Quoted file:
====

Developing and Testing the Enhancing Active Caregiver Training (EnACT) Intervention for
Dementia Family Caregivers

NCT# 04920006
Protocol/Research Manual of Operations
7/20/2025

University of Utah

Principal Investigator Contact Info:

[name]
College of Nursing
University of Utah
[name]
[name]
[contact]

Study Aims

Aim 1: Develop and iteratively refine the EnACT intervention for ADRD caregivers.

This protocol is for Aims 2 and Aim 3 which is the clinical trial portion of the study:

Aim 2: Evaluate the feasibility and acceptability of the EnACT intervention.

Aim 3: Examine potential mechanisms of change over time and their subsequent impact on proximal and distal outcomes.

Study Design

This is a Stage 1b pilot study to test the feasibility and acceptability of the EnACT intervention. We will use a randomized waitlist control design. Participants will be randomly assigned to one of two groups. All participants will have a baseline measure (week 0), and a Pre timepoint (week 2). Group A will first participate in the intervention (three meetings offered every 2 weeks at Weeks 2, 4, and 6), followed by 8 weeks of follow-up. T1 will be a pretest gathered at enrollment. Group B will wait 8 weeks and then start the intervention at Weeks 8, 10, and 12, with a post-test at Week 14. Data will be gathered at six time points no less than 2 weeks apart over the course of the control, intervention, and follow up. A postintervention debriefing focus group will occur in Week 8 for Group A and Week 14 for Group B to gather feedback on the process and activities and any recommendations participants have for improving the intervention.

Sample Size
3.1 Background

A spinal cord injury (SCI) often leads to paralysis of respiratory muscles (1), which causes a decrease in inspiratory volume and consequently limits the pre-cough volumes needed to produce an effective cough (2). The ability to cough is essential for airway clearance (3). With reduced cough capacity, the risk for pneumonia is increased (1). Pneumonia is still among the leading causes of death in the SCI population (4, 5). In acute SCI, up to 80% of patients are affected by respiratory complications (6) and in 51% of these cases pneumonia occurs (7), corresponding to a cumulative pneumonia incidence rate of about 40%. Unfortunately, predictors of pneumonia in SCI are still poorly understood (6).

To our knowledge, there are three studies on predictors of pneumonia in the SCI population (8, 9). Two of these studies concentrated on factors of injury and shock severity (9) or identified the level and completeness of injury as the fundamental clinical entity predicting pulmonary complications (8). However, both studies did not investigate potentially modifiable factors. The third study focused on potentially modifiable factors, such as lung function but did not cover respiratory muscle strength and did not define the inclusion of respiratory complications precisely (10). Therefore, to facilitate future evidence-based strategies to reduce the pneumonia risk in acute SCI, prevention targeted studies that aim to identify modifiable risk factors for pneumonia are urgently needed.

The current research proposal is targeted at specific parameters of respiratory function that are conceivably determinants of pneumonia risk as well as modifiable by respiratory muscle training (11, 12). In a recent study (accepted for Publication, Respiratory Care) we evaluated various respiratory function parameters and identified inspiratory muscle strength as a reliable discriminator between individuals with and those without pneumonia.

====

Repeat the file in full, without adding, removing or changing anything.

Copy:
Developing and Testing the Enhancing Active Caregiver Training (EnACT) Intervention for
Dementia Family Caregivers

NCT# 04920006
Protocol/Research Manual of Operations
7/20/2025

University of Utah

Principal Investigator Contact Info:

[name]
College of Nursing
University of Utah
[name]
[name]
[contact]

Study Aims

Aim 1: Develop and iteratively refine the EnACT intervention for ADRD caregivers.

This protocol is for Aims 2 and Aim 3 which is the clinical trial portion of the study:

Aim 2: Evaluate the feasibility and acceptability of the EnACT intervention.

Aim 3: Examine potential mechanisms of change over time and their subsequent impact on proximal and distal outcomes.

Study Design

This is a Stage 1b pilot study to test the feasibility and acceptability of the EnACT intervention. We will use a randomized waitlist control design. Participants will be randomly assigned to one of two groups. All participants will have a baseline measure (week 0), and a Pre timepoint (week 2). Group A will first participate in the intervention (three meetings offered every 2 weeks at Weeks 2, 4, and 6), followed by 8 weeks of follow-up. T1 will be a pretest gathered at enrollment. Group B will wait 8 weeks and then start the intervention at Weeks 8, 10, and 12, with a post-test at Week 14. Data will be gathered at six time points no less than 2 weeks apart over the course of the control, intervention, and follow up. A postintervention debriefing focus group will occur in Week 8 for Group A and Week 14 for Group B to gather feedback on the process and activities and any recommendations participants have for improving the intervention.

Sample Size
3.1 Background

A spinal cord injury (SCI) often leads to paralysis of respiratory muscles (1), which causes a decrease in inspiratory volume and consequently limits the pre-cough volumes needed to produce an effective cough (2). The ability to cough is essential for airway clearance (3). With reduced cough capacity, the risk for pneumonia is increased (1). Pneumonia is still among the leading causes of death in the SCI population (4, 5). In acute SCI, up to 80% of patients are affected by respiratory complications (6) and in 51% of these cases pneumonia occurs (7), corresponding to a cumulative pneumonia incidence rate of about 40%. Unfortunately, predictors of pneumonia in SCI are still poorly understood (6).

To our knowledge, there are three studies on predictors of pneumonia in the SCI population (8, 9). Two of these studies concentrated on factors of injury and shock severity (9) or identified the level and completeness of injury as the fundamental clinical entity predicting pulmonary complications (8). However, both studies did not investigate potentially modifiable factors. The third study focused on potentially modifiable factors, such as lung function but did not cover respiratory muscle strength and did not define the inclusion of respiratory complications precisely (10). Therefore, to facilitate future evidence-based strategies to reduce the pneumonia risk in acute SCI, prevention targeted studies that aim to identify modifiable risk factors for pneumonia are urgently needed.

The current research proposal is targeted at specific parameters of respiratory function that are conceivably determinants of pneumonia risk as well as modifiable by respiratory muscle training (11, 12). In a recent study (accepted for Publication, Respiratory Care) we evaluated various respiratory function parameters and identified inspiratory muscle strength as a reliable discriminator between individuals with and those without pneumonia.